Walking girl to school — and into history

GLASGOW — The Norman Rockwell print titled "The Problem We All Live With" features a small, black girl walking between four very tall men.

The little girl was Ruby Nell Bridges, the first black student to attend a white school in New Orleans, in 1960.

The legs of the man on the far right side walking behind Bridges belong to Jesse Grider, one of four U.S. marshals ordered to escort the kindergartner and her family the five blocks from their home to the William Frantz School.

Originally from Glasgow, Grider was honored on Veterans Day for his service as a U.S. marshal and with a Kentucky National Guard unit during the Korean War. A special ceremony was held at the South Central Kentucky Cultural Center.

"It's quite an honor. I think I told someone I've been recognized by about three attorney generals in the United States and the president of the United States, but this means as much to me as any of them. This is my hometown and always will be," he said.

Since that day in New Orleans, Grider has been back to visit with Bridges twice.

"I went back to see her maybe 15 years ago. A U.S. attorney in New Orleans called me and wanted to know if I would come back and meet with her and I did," he said.

Grider recalled what Bridges said to him upon seeing him for the first time after all those years.

"The first thing she said was, 'You looked a lot taller than you are.' I said, 'Well, when you were six years old I looked pretty tall to you.'"

Grider spent some time during that visit talking to Bridges' mother, Lucille.

"I always said all along that her mother had more guts than all of us for putting her kids in that kind of program. She knew it was the right thing to do, but she had a lot of guts to do it because you won't believe how upset those people were in New Orleans. It was tough," he said.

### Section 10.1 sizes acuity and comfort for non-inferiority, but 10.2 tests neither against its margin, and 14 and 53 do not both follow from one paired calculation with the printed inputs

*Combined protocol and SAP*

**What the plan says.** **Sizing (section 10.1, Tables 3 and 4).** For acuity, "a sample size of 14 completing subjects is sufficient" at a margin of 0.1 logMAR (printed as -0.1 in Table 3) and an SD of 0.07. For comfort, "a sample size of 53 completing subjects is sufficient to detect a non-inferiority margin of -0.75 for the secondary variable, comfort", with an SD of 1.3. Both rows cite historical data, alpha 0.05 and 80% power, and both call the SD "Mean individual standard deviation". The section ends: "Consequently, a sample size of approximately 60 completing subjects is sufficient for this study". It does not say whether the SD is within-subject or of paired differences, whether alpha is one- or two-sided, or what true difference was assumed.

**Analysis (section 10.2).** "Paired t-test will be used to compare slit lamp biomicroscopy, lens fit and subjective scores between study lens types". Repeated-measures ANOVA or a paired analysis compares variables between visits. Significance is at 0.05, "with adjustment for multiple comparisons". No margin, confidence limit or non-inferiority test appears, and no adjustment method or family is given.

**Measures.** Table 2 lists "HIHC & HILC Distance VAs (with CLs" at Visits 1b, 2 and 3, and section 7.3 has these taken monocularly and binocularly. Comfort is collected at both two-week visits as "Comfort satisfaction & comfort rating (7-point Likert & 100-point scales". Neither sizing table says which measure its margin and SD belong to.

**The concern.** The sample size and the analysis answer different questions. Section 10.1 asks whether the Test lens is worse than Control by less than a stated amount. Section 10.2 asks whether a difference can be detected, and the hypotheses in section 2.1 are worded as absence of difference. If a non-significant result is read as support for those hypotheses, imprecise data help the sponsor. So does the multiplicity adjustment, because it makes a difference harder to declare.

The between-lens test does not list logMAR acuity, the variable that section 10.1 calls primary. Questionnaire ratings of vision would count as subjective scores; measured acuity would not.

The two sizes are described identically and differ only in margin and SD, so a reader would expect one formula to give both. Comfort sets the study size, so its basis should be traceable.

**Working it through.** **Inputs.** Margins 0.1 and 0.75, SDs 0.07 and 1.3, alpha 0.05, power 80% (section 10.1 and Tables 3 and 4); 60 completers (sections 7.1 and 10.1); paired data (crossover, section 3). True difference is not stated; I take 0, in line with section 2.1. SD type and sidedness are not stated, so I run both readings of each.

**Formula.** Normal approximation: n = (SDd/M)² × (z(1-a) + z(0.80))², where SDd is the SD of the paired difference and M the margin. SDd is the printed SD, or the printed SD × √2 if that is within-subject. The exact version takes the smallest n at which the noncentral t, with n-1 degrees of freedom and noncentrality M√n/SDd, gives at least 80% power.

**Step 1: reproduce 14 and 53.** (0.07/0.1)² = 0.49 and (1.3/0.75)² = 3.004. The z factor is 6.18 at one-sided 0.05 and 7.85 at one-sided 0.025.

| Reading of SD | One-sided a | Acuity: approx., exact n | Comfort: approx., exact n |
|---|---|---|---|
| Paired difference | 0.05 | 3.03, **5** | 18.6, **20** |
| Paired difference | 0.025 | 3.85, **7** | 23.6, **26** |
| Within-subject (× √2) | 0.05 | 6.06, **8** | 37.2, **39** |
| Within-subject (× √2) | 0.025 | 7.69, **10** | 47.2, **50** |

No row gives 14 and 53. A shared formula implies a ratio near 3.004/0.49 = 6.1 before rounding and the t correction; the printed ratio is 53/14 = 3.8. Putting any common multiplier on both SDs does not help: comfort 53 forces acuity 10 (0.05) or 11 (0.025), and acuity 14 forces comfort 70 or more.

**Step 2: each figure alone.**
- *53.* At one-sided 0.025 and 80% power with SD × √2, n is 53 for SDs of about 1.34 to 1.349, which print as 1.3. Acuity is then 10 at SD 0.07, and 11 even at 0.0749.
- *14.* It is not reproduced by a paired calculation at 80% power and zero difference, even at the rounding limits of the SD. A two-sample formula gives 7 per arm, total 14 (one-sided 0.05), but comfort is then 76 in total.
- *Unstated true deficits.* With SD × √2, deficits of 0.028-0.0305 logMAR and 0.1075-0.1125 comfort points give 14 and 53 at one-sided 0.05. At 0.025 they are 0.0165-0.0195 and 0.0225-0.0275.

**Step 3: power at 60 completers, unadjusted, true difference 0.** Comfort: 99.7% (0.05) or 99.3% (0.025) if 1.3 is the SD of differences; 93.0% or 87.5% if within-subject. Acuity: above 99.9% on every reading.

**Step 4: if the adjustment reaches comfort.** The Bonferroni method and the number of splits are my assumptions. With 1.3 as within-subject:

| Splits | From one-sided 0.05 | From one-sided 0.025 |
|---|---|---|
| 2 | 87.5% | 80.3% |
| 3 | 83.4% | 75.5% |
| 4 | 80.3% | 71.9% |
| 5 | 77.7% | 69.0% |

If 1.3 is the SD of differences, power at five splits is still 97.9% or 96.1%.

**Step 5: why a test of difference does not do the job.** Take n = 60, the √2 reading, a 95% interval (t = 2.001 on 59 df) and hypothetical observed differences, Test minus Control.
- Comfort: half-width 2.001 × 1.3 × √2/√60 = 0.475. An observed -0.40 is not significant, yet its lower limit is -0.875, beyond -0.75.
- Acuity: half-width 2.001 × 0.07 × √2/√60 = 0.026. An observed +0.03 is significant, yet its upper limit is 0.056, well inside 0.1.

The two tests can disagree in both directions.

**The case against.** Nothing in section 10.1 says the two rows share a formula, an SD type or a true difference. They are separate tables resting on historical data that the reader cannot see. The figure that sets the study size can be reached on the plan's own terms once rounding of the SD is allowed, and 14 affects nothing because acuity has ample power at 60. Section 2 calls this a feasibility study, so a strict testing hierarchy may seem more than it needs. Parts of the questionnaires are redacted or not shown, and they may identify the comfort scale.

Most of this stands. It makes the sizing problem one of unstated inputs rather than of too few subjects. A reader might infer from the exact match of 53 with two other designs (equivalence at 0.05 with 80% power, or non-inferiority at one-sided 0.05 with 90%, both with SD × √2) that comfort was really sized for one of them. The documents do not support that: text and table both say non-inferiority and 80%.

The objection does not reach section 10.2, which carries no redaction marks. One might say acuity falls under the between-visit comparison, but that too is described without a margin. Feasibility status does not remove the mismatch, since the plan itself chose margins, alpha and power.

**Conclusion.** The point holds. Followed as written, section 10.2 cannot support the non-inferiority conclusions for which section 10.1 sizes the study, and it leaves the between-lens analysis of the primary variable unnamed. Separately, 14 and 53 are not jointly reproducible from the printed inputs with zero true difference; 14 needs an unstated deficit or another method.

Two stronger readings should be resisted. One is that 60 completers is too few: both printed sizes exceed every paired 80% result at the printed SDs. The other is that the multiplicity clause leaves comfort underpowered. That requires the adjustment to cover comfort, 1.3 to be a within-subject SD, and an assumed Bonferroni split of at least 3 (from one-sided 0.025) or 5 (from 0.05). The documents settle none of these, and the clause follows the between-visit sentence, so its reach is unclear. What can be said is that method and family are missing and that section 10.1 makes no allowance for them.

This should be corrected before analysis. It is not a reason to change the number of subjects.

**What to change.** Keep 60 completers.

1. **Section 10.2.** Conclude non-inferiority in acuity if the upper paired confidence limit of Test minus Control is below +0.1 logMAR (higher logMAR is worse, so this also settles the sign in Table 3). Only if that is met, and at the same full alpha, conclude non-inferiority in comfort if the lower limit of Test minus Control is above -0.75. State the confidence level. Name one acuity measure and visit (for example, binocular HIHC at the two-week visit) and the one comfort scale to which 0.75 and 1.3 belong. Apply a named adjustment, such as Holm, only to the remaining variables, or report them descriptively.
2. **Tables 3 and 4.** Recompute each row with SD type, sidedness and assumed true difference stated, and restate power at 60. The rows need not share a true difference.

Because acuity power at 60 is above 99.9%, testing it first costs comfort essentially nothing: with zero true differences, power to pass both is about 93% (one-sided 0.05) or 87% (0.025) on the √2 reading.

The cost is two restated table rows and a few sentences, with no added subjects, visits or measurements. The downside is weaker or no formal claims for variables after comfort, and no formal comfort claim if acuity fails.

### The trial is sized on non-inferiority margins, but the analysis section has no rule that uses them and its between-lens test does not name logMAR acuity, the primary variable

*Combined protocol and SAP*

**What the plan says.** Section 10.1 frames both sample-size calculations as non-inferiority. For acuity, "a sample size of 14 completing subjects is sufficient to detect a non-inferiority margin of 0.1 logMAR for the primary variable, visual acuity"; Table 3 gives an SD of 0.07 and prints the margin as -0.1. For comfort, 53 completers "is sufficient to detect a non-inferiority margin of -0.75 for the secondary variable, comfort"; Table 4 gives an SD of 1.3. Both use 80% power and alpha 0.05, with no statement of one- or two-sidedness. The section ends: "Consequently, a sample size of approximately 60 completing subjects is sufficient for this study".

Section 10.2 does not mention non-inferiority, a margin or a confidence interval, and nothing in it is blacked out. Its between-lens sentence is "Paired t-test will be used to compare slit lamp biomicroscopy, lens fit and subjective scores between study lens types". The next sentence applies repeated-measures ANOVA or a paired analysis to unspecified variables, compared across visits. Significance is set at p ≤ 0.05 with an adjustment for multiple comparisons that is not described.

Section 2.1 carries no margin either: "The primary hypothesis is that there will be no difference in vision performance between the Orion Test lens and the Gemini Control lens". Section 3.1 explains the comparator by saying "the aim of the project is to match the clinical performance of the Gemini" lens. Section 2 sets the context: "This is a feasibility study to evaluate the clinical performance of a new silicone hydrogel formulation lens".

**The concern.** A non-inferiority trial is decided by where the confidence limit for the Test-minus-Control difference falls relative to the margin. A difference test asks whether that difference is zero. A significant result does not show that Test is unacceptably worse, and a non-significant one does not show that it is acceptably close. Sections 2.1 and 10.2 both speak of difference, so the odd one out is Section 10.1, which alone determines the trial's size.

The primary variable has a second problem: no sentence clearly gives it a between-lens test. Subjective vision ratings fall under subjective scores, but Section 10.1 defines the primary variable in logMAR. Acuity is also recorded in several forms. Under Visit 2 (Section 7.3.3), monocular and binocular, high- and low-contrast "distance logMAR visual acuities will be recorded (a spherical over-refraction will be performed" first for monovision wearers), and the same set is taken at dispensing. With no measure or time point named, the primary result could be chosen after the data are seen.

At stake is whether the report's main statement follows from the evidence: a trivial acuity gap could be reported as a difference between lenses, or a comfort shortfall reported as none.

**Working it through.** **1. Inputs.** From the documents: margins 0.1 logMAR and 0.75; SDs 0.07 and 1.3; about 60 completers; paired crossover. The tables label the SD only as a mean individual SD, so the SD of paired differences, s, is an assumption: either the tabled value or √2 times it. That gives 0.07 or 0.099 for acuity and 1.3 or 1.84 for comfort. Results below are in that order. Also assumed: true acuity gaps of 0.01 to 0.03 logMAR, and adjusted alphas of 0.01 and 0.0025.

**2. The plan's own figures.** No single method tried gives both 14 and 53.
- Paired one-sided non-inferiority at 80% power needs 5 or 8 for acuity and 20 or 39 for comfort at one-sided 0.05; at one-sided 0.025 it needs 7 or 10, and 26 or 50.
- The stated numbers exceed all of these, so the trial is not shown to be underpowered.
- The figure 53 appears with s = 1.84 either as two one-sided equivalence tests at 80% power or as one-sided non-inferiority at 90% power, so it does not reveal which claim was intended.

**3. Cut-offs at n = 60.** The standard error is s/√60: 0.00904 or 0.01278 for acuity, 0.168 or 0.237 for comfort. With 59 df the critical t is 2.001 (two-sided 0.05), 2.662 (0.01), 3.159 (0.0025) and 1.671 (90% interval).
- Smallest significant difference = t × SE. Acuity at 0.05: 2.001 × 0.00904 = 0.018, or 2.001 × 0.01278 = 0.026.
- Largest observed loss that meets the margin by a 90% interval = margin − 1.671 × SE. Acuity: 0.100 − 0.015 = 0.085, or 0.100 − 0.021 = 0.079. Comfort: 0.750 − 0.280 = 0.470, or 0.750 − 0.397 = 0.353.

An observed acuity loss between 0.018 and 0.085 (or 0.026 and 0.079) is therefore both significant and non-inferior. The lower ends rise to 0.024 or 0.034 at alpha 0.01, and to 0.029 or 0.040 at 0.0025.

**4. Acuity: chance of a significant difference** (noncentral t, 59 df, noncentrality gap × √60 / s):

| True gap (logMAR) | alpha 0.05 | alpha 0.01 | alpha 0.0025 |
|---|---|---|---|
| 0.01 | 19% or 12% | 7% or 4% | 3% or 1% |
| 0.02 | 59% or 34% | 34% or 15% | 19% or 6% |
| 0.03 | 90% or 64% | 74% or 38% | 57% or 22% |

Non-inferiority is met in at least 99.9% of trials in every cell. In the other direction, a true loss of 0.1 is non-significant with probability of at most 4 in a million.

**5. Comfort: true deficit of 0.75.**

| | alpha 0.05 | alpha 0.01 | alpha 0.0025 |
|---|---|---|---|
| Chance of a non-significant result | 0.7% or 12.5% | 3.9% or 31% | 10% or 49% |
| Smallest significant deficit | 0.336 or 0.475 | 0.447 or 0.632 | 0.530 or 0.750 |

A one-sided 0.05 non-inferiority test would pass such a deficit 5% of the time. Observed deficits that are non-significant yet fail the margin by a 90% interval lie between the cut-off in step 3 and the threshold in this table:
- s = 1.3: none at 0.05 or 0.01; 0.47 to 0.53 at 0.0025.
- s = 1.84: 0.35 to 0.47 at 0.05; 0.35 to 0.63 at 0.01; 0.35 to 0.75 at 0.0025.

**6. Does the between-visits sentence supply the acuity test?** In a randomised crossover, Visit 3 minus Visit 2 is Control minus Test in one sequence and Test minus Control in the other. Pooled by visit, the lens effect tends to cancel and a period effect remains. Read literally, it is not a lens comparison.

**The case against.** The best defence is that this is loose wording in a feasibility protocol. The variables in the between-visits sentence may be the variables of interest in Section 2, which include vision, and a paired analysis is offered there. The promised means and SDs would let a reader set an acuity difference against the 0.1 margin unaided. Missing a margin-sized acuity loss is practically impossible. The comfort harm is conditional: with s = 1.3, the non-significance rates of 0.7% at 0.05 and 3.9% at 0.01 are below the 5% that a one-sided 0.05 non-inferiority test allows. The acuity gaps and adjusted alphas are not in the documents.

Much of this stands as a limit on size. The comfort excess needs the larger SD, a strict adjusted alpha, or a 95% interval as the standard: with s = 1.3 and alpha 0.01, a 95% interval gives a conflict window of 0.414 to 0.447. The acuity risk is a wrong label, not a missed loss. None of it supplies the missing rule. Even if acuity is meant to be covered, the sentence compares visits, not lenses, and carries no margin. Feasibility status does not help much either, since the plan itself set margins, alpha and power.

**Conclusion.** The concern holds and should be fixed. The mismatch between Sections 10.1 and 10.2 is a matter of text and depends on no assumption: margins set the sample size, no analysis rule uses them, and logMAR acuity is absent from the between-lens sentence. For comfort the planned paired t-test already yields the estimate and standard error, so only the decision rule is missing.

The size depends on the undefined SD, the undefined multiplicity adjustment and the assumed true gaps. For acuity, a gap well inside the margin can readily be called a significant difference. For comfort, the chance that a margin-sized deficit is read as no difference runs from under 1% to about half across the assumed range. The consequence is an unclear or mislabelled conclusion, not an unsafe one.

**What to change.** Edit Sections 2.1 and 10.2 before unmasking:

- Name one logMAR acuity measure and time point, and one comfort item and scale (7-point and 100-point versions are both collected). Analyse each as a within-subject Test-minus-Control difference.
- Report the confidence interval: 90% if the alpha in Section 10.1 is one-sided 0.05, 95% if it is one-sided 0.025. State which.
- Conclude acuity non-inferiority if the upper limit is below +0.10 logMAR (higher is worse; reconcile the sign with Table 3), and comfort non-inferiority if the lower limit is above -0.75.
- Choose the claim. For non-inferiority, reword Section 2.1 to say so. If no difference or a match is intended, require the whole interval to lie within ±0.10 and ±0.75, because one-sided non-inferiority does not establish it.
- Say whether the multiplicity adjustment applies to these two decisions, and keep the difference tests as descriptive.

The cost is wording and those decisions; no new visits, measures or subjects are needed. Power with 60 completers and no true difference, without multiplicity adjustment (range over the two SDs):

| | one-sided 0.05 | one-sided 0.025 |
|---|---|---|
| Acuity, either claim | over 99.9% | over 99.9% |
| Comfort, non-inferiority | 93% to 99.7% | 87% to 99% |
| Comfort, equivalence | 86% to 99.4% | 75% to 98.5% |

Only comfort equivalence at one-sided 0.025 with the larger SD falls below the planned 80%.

Grider was one of 10 U.S. marshals selected to take Bridges to school.

"We had about 600 marshals in town," he said.

The second time he saw Bridges was about nine years ago when he went back to New Orleans for Black History Week.

Glasgow City Councilman Doug Isenberg hoped to reunite the two again, but attempts to contact Bridges were unsuccessful.

It was Isenberg's idea to honor Grider. He saw a segment on ABC's Good Morning America about Bridges and Grider in 2000.

"I thought the city of Glasgow needs to honor Jess Grider," he said.

But planning for the event never got off the ground until this year when Isenberg ran into Grider's niece in Glasgow.

The niece put Isenberg in touch with her aunt who helped organize the event, which was attended by about 100 people.

Grider received several certificates, including a Kentucky Colonel, the key to the city of Glasgow, an honorary sheriff's badge and a flag that flew over the U.S. Capitol.

Grider's family was on hand for the event. His son, John, said he was "equally honored."

"He's always just been my dad, but to hear other people's view of him and hear third-party stories, it really gives me another view of the man he is," he said. "I've always just known him as dad, but he's much more than that. I'm proud to be his son."